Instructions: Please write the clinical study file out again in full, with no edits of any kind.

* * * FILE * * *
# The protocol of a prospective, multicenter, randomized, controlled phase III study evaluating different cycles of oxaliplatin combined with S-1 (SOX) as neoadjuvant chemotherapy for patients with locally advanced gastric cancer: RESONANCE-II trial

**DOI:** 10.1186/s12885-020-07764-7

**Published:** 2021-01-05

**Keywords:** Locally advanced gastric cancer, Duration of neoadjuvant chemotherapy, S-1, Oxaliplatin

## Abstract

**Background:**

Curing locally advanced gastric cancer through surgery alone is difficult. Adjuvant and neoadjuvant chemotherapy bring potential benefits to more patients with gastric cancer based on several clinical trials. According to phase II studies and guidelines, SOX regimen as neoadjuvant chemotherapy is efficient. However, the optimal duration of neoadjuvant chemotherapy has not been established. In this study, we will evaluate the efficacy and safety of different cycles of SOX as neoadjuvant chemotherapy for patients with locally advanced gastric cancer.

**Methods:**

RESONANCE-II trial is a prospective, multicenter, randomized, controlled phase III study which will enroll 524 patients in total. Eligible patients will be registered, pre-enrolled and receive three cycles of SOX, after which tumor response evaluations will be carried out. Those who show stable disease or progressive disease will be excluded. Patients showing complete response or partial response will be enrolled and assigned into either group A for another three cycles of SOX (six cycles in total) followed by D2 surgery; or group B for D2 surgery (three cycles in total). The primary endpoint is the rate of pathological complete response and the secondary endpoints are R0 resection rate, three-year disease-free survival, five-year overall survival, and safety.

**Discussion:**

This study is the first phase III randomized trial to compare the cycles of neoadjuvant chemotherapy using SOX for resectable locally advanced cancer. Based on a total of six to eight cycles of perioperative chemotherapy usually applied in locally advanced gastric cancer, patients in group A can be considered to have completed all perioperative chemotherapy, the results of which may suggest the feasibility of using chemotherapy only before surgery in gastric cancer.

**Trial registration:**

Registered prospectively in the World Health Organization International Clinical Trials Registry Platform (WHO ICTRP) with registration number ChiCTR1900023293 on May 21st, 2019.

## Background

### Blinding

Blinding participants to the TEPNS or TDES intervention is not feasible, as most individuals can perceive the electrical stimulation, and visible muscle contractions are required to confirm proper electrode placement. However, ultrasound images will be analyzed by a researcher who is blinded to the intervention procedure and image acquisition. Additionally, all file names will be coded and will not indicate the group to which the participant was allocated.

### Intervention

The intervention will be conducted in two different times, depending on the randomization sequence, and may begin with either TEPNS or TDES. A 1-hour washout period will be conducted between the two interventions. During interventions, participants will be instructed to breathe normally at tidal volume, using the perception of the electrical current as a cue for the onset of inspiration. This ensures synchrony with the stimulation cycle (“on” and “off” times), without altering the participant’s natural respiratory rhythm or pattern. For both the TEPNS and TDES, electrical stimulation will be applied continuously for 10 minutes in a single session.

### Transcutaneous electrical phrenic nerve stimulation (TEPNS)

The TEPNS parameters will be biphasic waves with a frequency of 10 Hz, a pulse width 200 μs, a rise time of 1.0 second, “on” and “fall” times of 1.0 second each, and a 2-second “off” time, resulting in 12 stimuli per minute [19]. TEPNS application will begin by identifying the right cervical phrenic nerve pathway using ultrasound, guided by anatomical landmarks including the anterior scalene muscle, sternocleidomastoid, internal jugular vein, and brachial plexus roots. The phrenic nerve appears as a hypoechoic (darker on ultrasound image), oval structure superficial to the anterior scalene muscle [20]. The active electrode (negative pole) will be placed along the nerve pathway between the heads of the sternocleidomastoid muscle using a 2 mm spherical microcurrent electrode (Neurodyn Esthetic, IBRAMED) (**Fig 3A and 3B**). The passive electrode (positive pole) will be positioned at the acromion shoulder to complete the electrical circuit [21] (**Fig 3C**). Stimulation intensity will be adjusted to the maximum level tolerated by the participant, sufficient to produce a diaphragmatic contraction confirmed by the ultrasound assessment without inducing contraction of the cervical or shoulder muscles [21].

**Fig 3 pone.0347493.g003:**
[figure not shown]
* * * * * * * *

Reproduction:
# The protocol of a prospective, multicenter, randomized, controlled phase III study evaluating different cycles of oxaliplatin combined with S-1 (SOX) as neoadjuvant chemotherapy for patients with locally advanced gastric cancer: RESONANCE-II trial

**DOI:** 10.1186/s12885-020-07764-7

**Published:** 2021-01-05

**Keywords:** Locally advanced gastric cancer, Duration of neoadjuvant chemotherapy, S-1, Oxaliplatin

## Abstract

**Background:**

Curing locally advanced gastric cancer through surgery alone is difficult. Adjuvant and neoadjuvant chemotherapy bring potential benefits to more patients with gastric cancer based on several clinical trials. According to phase II studies and guidelines, SOX regimen as neoadjuvant chemotherapy is efficient. However, the optimal duration of neoadjuvant chemotherapy has not been established. In this study, we will evaluate the efficacy and safety of different cycles of SOX as neoadjuvant chemotherapy for patients with locally advanced gastric cancer.

**Methods:**

RESONANCE-II trial is a prospective, multicenter, randomized, controlled phase III study which will enroll 524 patients in total. Eligible patients will be registered, pre-enrolled and receive three cycles of SOX, after which tumor response evaluations will be carried out. Those who show stable disease or progressive disease will be excluded. Patients showing complete response or partial response will be enrolled and assigned into either group A for another three cycles of SOX (six cycles in total) followed by D2 surgery; or group B for D2 surgery (three cycles in total). The primary endpoint is the rate of pathological complete response and the secondary endpoints are R0 resection rate, three-year disease-free survival, five-year overall survival, and safety.

**Discussion:**

This study is the first phase III randomized trial to compare the cycles of neoadjuvant chemotherapy using SOX for resectable locally advanced cancer. Based on a total of six to eight cycles of perioperative chemotherapy usually applied in locally advanced gastric cancer, patients in group A can be considered to have completed all perioperative chemotherapy, the results of which may suggest the feasibility of using chemotherapy only before surgery in gastric cancer.

**Trial registration:**

Registered prospectively in the World Health Organization International Clinical Trials Registry Platform (WHO ICTRP) with registration number ChiCTR1900023293 on May 21st, 2019.

## Background

### Blinding

Blinding participants to the TEPNS or TDES intervention is not feasible, as most individuals can perceive the electrical stimulation, and visible muscle contractions are required to confirm proper electrode placement. However, ultrasound images will be analyzed by a researcher who is blinded to the intervention procedure and image acquisition. Additionally, all file names will be coded and will not indicate the group to which the participant was allocated.

### Intervention

The intervention will be conducted in two different times, depending on the randomization sequence, and may begin with either TEPNS or TDES. A 1-hour washout period will be conducted between the two interventions. During interventions, participants will be instructed to breathe normally at tidal volume, using the perception of the electrical current as a cue for the onset of inspiration. This ensures synchrony with the stimulation cycle (“on” and “off” times), without altering the participant’s natural respiratory rhythm or pattern. For both the TEPNS and TDES, electrical stimulation will be applied continuously for 10 minutes in a single session.

### Transcutaneous electrical phrenic nerve stimulation (TEPNS)

The TEPNS parameters will be biphasic waves with a frequency of 10 Hz, a pulse width 200 μs, a rise time of 1.0 second, “on” and “fall” times of 1.0 second each, and a 2-second “off” time, resulting in 12 stimuli per minute [19]. TEPNS application will begin by identifying the right cervical phrenic nerve pathway using ultrasound, guided by anatomical landmarks including the anterior scalene muscle, sternocleidomastoid, internal jugular vein, and brachial plexus roots. The phrenic nerve appears as a hypoechoic (darker on ultrasound image), oval structure superficial to the anterior scalene muscle [20]. The active electrode (negative pole) will be placed along the nerve pathway between the heads of the sternocleidomastoid muscle using a 2 mm spherical microcurrent electrode (Neurodyn Esthetic, IBRAMED) (**Fig 3A and 3B**). The passive electrode (positive pole) will be positioned at the acromion shoulder to complete the electrical circuit [21] (**Fig 3C**). Stimulation intensity will be adjusted to the maximum level tolerated by the participant, sufficient to produce a diaphragmatic contraction confirmed by the ultrasound assessment without inducing contraction of the cervical or shoulder muscles [21].

**Fig 3 pone.0347493.g003:**
[figure not shown]